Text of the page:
For people involved with the historical process, we know just how important it is to gather information and organize it for the purposes of education, and argumentation. What is interesting however, is how we miss the key features of this information organization which make the practice itself so fulfilling and easier to conduct.
In this piece, I’m going to outline the most interesting and essential duality in the process of historical transcription that I have concluded after my first few weeks of transcribing interviews for the Multicultural History Society of Ontario (MHSO).
While tedious, the transcribing process is pretty relaxing.
There are no words that can truly express in the purest eloquence just how agonizingly time consuming conducting a historical transcription is.
My first two transcriptions were both approximately one hour of audio respectively, typed out into some odd forty pages and almost twenty thousand words collectively. Before I got the hang of transcribing, it took me a full nine to five work day to transcribe my first half our of audio. By the time I got the hang of transcribing, I realized in concurring conversations with my on sight supervisor that the average transcribing time for one, one hour interview, and depending on the quality, that the transcription process can take between four to nine hours.
For those who are maybe interested in transcribing, don’t worry. Despite the mentally straining experience of watching the clock and realizing you’ve spent half an hour transcribing five to eight minutes of audio, you come to realize that the best way to enjoy it and keep going at it is to really pay attention the stories themselves.
Not only does this create a practical technique of improving your memory retention, but it presents the opportunity to really relax as if it was your childhood again and you were listening to your grandparents tell stories of their past adventures, and make jokes about certain situations.
Someway, somehow, transcribing interviews has given a really comfortable “home” feeling while sitting in an office. Not only that, but you learn something really deep about human interaction and areas of focus when they tell their stories.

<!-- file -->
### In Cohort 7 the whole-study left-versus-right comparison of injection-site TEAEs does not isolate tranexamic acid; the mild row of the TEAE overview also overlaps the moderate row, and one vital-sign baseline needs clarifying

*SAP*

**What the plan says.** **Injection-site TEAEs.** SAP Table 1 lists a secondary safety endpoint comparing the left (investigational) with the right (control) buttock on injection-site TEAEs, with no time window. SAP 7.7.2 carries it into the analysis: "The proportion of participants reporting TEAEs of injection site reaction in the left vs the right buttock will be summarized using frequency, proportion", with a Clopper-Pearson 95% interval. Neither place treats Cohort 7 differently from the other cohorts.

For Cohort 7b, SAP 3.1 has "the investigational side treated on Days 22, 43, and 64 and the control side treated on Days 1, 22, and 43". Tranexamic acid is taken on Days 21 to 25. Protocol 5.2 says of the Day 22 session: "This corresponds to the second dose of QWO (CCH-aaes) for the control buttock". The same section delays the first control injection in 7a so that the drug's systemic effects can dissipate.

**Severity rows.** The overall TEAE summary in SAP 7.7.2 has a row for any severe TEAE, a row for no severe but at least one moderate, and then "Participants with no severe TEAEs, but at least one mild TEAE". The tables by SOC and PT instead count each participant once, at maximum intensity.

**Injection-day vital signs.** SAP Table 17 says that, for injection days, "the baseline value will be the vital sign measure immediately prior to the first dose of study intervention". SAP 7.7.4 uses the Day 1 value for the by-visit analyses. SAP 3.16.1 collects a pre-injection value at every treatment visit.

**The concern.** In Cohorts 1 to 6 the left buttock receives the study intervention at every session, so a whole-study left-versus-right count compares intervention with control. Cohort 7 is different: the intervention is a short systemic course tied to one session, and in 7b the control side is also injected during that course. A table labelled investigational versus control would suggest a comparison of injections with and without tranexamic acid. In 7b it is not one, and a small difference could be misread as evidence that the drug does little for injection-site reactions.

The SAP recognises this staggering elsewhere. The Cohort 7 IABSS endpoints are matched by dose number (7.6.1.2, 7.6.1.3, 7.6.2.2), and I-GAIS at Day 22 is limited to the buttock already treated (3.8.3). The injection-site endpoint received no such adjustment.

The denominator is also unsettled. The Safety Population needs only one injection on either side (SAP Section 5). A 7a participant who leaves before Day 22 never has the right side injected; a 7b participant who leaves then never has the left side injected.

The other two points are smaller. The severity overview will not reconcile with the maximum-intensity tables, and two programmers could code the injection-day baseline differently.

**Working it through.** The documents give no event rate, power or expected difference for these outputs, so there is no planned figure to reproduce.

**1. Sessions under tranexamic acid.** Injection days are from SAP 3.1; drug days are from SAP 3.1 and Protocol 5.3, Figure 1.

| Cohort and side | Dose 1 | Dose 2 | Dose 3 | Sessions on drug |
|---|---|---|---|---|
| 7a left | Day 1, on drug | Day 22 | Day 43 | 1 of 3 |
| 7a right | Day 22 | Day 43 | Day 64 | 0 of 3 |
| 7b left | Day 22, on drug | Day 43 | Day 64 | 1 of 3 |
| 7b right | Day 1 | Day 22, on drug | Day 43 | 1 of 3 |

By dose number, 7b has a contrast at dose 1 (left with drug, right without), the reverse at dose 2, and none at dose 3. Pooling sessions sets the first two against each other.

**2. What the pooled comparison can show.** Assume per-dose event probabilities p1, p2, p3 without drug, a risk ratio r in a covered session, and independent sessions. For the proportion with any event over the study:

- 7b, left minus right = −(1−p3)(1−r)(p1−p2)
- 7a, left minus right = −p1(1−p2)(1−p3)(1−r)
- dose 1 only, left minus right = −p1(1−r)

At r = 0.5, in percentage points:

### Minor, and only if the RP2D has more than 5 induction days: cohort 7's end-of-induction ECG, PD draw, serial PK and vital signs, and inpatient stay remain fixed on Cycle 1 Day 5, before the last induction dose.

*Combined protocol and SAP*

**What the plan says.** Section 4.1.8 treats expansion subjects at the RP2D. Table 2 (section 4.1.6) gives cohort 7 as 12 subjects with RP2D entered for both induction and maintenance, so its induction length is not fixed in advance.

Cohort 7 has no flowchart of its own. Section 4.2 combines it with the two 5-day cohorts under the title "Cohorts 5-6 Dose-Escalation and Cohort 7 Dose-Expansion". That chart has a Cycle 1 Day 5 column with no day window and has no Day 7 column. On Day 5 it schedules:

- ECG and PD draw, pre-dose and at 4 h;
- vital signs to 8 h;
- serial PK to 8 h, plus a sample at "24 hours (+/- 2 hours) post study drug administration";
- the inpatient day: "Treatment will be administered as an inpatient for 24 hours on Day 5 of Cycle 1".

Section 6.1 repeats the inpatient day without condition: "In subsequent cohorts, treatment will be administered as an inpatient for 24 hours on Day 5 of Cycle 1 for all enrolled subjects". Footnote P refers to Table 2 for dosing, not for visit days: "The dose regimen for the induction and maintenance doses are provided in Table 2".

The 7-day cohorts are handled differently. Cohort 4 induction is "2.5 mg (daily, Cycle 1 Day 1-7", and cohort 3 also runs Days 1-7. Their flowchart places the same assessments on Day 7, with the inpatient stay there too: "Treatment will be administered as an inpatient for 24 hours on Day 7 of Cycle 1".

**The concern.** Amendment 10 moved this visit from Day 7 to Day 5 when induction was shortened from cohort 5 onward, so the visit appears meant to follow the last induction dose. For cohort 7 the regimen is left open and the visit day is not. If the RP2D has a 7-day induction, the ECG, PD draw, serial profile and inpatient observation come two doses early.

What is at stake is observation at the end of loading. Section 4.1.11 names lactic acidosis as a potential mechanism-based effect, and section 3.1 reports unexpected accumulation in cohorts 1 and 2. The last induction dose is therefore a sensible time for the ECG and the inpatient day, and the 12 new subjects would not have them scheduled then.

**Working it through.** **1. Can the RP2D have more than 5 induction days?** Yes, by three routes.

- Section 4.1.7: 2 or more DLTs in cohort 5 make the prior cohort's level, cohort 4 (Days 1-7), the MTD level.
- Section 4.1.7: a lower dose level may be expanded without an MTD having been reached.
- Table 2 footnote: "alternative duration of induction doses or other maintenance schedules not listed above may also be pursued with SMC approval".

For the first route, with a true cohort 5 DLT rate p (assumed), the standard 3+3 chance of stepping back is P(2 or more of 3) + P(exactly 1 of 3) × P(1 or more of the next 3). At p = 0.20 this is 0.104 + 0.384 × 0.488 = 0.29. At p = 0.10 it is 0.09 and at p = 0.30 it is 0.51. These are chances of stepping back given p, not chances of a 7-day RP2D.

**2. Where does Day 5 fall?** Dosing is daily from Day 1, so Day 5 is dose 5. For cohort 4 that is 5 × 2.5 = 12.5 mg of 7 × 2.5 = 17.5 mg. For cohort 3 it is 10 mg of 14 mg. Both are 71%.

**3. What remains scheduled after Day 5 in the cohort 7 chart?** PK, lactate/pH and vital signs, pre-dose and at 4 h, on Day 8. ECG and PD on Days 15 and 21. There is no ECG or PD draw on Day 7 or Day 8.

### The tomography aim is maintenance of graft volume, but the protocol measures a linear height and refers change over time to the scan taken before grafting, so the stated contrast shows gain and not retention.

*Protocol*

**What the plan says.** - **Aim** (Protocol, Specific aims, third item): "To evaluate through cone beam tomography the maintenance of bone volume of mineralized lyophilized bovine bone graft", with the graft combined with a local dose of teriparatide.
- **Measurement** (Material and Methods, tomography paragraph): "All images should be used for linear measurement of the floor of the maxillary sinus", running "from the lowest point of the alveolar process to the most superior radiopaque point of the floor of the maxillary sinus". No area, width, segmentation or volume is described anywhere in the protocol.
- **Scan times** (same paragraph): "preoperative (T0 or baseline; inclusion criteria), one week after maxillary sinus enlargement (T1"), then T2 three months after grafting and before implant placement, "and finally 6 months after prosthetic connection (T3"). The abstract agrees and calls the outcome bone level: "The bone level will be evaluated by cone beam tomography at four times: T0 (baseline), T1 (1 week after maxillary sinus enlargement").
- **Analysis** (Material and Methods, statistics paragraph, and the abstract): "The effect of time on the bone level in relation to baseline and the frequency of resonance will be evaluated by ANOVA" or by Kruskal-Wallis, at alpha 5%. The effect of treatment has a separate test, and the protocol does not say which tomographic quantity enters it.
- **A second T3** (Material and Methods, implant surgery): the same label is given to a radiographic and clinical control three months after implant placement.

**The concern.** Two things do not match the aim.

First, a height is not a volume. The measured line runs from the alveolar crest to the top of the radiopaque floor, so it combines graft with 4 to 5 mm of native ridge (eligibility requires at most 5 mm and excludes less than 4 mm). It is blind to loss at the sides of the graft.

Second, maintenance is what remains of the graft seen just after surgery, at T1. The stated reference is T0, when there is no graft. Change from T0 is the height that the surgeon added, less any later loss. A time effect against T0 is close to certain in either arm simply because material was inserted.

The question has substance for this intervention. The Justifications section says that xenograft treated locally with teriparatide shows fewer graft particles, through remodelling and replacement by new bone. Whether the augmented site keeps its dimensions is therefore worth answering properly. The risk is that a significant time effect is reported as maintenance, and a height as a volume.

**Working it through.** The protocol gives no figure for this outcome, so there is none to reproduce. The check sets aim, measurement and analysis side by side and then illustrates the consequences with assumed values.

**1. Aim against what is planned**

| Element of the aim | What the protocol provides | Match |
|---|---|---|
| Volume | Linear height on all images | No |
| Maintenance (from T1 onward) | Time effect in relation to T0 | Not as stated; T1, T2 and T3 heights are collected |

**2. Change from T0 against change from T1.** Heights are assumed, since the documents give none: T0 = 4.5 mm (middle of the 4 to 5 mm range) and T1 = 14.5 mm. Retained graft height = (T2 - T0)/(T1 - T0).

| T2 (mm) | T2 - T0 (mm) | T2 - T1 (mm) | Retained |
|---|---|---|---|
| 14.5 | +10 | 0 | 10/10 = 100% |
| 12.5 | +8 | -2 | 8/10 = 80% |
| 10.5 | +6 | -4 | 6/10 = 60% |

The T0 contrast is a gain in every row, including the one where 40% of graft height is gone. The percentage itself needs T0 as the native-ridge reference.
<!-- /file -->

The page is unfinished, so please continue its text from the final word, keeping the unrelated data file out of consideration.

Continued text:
People can often have similar stories, but express them in profoundly different ways.
Maybe I am stating the obvious here, but I can’t express how exciting it is to be able to analyze people based off of two different experiences, knowing that they most likely have never met each other, and yet be able to draw a deep connection about the way they do something like tell their story.
My first two transcriptions, one of a Portuguese immigrant to Canada, and the second of an Italian immigrant, provided me with insight as to how two people can take almost the exact same course of migration to a new country, from two completely different regions or Europe, and shed light on completely different overall themes in their story.
The first transcription I did of a Portuguese immigrant was similar to my second in that both interviews conducted focused on immigration via boat and coming to Canada to work/live in northern Ontario. What was interesting in the difference of their stories was that they were telling the same story of migration but giving two different perspectives in a sort of “meta” sense when they told these stories.
The Portuguese immigrant focused very much on his personal life. The Italian immigrant did the same in a way but opened up perspective to wider immigration patterns relative to a whole group of people from different regions in Italy.
I guess what is most important as far as the message I’m trying to get across for how fulfilling transcribing as a process can be, is that one shouldn’t focus on just “getting the job done”, but rather pay attention to the nuances of the stories and in the end, the process itself will flow much smoother.
The point is to become more efficient not by allowing yourself to be stressed about the tediousness, but by letting your mind become fully engulfed by the stories of another person. This is an essential key component that often gets overlooked and missed in the wider field of history.